Thursday, March 05, 2009

Prohibition Continues: Legalize It (And Everything Else, Too)

It sounds like a cliche because it is true: The drug war has failed.

Eradication programs in countries with a steady demand for drugs means that the less drugs on the market, the higher the price, ergo more dealers/suppliers push for more drugs to enter the market as profits get higher and higher.

Basically, without addressing demand, authorities are playing a wack-a-mole project with the supply of drugs. It won't work. And the only way to address demand, is to stop criminalizing addicts, who will be imprisoned for their mild self-harming ways, only to be placed in an environment inundated with copious amounts of drugs, violence, paranoia and intimidation.

That's only the problem with the addicts.

The other big issue is the massive black market for gangsters, supplying widely used products without any product safety inspection, quality control or worker's safety. You think your workplace is unsafe? Well...Meanwhile, the government is ceding major revenues from taxes to people who kill each other for a living.

How did the model ever make sense? Why do we keep going down the same failed path for decades, when it appears obvious a shift in policy is required?

The Economist wonders the same thing:
There are two main reasons for arguing that prohibition should be scrapped all the same. The first is one of liberal principle. Although some illegal drugs are extremely dangerous to some people, most are not especially harmful. (Tobacco is more addictive than virtually all of them.) Most consumers of illegal drugs, including cocaine and even heroin, take them only occasionally. They do so because they derive enjoyment from them (as they do from whisky or a Marlboro Light). It is not the state’s job to stop them from doing so.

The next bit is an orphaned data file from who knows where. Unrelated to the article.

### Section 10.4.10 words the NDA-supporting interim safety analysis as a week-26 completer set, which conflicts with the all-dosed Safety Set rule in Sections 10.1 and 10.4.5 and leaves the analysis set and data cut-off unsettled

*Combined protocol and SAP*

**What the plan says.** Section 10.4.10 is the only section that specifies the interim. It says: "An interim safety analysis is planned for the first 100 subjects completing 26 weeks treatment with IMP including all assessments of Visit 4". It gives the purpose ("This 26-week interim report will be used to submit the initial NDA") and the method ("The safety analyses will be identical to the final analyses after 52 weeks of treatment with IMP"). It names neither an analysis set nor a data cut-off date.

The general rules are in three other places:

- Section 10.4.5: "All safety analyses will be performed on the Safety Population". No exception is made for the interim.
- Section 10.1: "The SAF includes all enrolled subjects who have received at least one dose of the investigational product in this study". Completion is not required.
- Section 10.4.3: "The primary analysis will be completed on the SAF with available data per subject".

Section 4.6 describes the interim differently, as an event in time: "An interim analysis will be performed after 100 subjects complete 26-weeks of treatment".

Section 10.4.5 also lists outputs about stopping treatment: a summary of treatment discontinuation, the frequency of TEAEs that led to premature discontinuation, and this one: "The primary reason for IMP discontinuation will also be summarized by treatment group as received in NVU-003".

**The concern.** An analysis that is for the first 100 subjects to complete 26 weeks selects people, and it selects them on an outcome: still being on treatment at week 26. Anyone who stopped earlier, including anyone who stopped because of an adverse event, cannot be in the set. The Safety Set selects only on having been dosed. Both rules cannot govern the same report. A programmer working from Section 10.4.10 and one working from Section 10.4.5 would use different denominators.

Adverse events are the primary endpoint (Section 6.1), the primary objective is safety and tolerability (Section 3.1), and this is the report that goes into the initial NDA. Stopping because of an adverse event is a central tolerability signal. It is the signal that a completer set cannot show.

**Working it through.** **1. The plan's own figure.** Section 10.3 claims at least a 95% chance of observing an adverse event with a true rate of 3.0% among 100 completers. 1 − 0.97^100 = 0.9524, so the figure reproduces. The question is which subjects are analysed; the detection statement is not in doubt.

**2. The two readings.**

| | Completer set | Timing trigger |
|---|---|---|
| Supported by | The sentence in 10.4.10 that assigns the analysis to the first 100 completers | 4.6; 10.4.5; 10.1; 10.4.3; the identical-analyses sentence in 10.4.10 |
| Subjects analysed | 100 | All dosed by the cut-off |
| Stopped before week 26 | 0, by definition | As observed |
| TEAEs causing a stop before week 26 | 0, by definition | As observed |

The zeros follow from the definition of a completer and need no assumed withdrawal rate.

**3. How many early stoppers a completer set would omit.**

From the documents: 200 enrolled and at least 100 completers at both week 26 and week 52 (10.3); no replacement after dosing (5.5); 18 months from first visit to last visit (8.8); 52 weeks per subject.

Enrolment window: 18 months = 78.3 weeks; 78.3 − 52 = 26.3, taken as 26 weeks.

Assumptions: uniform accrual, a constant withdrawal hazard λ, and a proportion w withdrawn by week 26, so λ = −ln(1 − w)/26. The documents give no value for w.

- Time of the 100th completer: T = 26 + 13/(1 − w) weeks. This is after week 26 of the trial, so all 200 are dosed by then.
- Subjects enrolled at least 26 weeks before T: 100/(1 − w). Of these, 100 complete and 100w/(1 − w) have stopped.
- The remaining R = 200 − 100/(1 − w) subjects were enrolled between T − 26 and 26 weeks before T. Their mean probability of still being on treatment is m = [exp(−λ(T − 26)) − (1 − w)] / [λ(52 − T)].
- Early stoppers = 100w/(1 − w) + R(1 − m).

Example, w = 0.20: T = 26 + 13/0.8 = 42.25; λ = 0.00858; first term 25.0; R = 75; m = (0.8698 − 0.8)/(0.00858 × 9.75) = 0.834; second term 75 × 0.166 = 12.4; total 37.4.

What about addiction? That is partly covered by this first argument, as the harm involved is primarily visited upon the user. But addiction can also inflict misery on the families and especially the children of any addict, and involves wider social costs. That is why discouraging and treating addiction should be the priority for drug policy. Hence the second argument: legalisation offers the opportunity to deal with addiction properly.
This newspaper first argued for legalisation 20 years ago (see article). Reviewing the evidence again (see article), prohibition seems even more harmful, especially for the poor and weak of the world. Legalisation would not drive gangsters completely out of drugs; as with alcohol and cigarettes, there would be taxes to avoid and rules to subvert. Nor would it automatically cure failed states like Afghanistan. Our solution is a messy one; but a century of manifest failure argues for trying it.

Yeah. It's broke. It needs fixing.

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